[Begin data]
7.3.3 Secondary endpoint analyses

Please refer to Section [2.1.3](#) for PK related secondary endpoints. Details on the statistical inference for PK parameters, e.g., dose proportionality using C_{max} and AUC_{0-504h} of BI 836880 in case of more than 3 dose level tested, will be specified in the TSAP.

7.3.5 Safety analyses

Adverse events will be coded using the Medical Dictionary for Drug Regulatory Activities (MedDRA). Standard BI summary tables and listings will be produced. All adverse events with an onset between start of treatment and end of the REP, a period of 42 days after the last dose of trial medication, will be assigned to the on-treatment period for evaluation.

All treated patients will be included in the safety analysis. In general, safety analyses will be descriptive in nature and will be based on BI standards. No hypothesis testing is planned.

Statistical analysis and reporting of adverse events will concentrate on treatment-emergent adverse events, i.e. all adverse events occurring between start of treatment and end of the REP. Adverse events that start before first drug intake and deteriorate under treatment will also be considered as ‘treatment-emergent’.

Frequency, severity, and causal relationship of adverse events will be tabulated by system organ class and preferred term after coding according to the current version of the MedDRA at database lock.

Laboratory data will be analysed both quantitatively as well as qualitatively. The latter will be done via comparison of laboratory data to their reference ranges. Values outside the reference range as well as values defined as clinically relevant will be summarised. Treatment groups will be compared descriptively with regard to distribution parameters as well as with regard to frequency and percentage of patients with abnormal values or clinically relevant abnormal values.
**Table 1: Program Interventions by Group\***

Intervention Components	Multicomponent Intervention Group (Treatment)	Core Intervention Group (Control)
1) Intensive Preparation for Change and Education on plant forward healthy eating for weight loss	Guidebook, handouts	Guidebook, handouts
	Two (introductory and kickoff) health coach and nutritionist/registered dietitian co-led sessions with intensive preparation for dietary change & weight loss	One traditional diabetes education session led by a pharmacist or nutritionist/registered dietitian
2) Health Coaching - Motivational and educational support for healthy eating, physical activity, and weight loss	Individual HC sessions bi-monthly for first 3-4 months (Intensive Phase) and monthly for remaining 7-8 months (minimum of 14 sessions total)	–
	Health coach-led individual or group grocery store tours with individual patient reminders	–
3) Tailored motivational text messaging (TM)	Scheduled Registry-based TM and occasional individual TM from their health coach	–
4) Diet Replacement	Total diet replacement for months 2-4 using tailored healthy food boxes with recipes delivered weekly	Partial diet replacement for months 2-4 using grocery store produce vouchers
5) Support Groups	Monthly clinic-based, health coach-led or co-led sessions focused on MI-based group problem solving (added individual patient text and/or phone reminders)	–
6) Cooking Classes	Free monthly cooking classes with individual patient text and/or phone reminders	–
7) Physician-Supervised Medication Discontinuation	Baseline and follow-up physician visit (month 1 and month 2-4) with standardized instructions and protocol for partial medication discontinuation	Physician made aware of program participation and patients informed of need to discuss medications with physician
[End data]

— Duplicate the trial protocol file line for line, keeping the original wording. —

7.3.3 Secondary endpoint analyses

Please refer to Section [2.1.3](#) for PK related secondary endpoints. Details on the statistical inference for PK parameters, e.g., dose proportionality using C_{max} and AUC_{0-504h} of BI 836880 in case of more than 3 dose level tested, will be specified in the TSAP.

7.3.5 Safety analyses

Adverse events will be coded using the Medical Dictionary for Drug Regulatory Activities (MedDRA). Standard BI summary tables and listings will be produced. All adverse events with an onset between start of treatment and end of the REP, a period of 42 days after the last dose of trial medication, will be assigned to the on-treatment period for evaluation.

All treated patients will be included in the safety analysis. In general, safety analyses will be descriptive in nature and will be based on BI standards. No hypothesis testing is planned.

Statistical analysis and reporting of adverse events will concentrate on treatment-emergent adverse events, i.e. all adverse events occurring between start of treatment and end of the REP. Adverse events that start before first drug intake and deteriorate under treatment will also be considered as ‘treatment-emergent’.

Frequency, severity, and causal relationship of adverse events will be tabulated by system organ class and preferred term after coding according to the current version of the MedDRA at database lock.

Laboratory data will be analysed both quantitatively as well as qualitatively. The latter will be done via comparison of laboratory data to their reference ranges. Values outside the reference range as well as values defined as clinically relevant will be summarised. Treatment groups will be compared descriptively with regard to distribution parameters as well as with regard to frequency and percentage of patients with abnormal values or clinically relevant abnormal values.
**Table 1: Program Interventions by Group\***

Intervention Components	Multicomponent Intervention Group (Treatment)	Core Intervention Group (Control)
1) Intensive Preparation for Change and Education on plant forward healthy eating for weight loss	Guidebook, handouts	Guidebook, handouts
	Two (introductory and kickoff) health coach and nutritionist/registered dietitian co-led sessions with intensive preparation for dietary change & weight loss	One traditional diabetes education session led by a pharmacist or nutritionist/registered dietitian
2) Health Coaching - Motivational and educational support for healthy eating, physical activity, and weight loss	Individual HC sessions bi-monthly for first 3-4 months (Intensive Phase) and monthly for remaining 7-8 months (minimum of 14 sessions total)	–
	Health coach-led individual or group grocery store tours with individual patient reminders	–
3) Tailored motivational text messaging (TM)	Scheduled Registry-based TM and occasional individual TM from their health coach	–
4) Diet Replacement	Total diet replacement for months 2-4 using tailored healthy food boxes with recipes delivered weekly	Partial diet replacement for months 2-4 using grocery store produce vouchers
5) Support Groups	Monthly clinic-based, health coach-led or co-led sessions focused on MI-based group problem solving (added individual patient text and/or phone reminders)	–
6) Cooking Classes	Free monthly cooking classes with individual patient text and/or phone reminders	–
7) Physician-Supervised Medication Discontinuation	Baseline and follow-up physician visit (month 1 and month 2-4) with standardized instructions and protocol for partial medication discontinuation	Physician made aware of program participation and patients informed of need to discuss medications with physician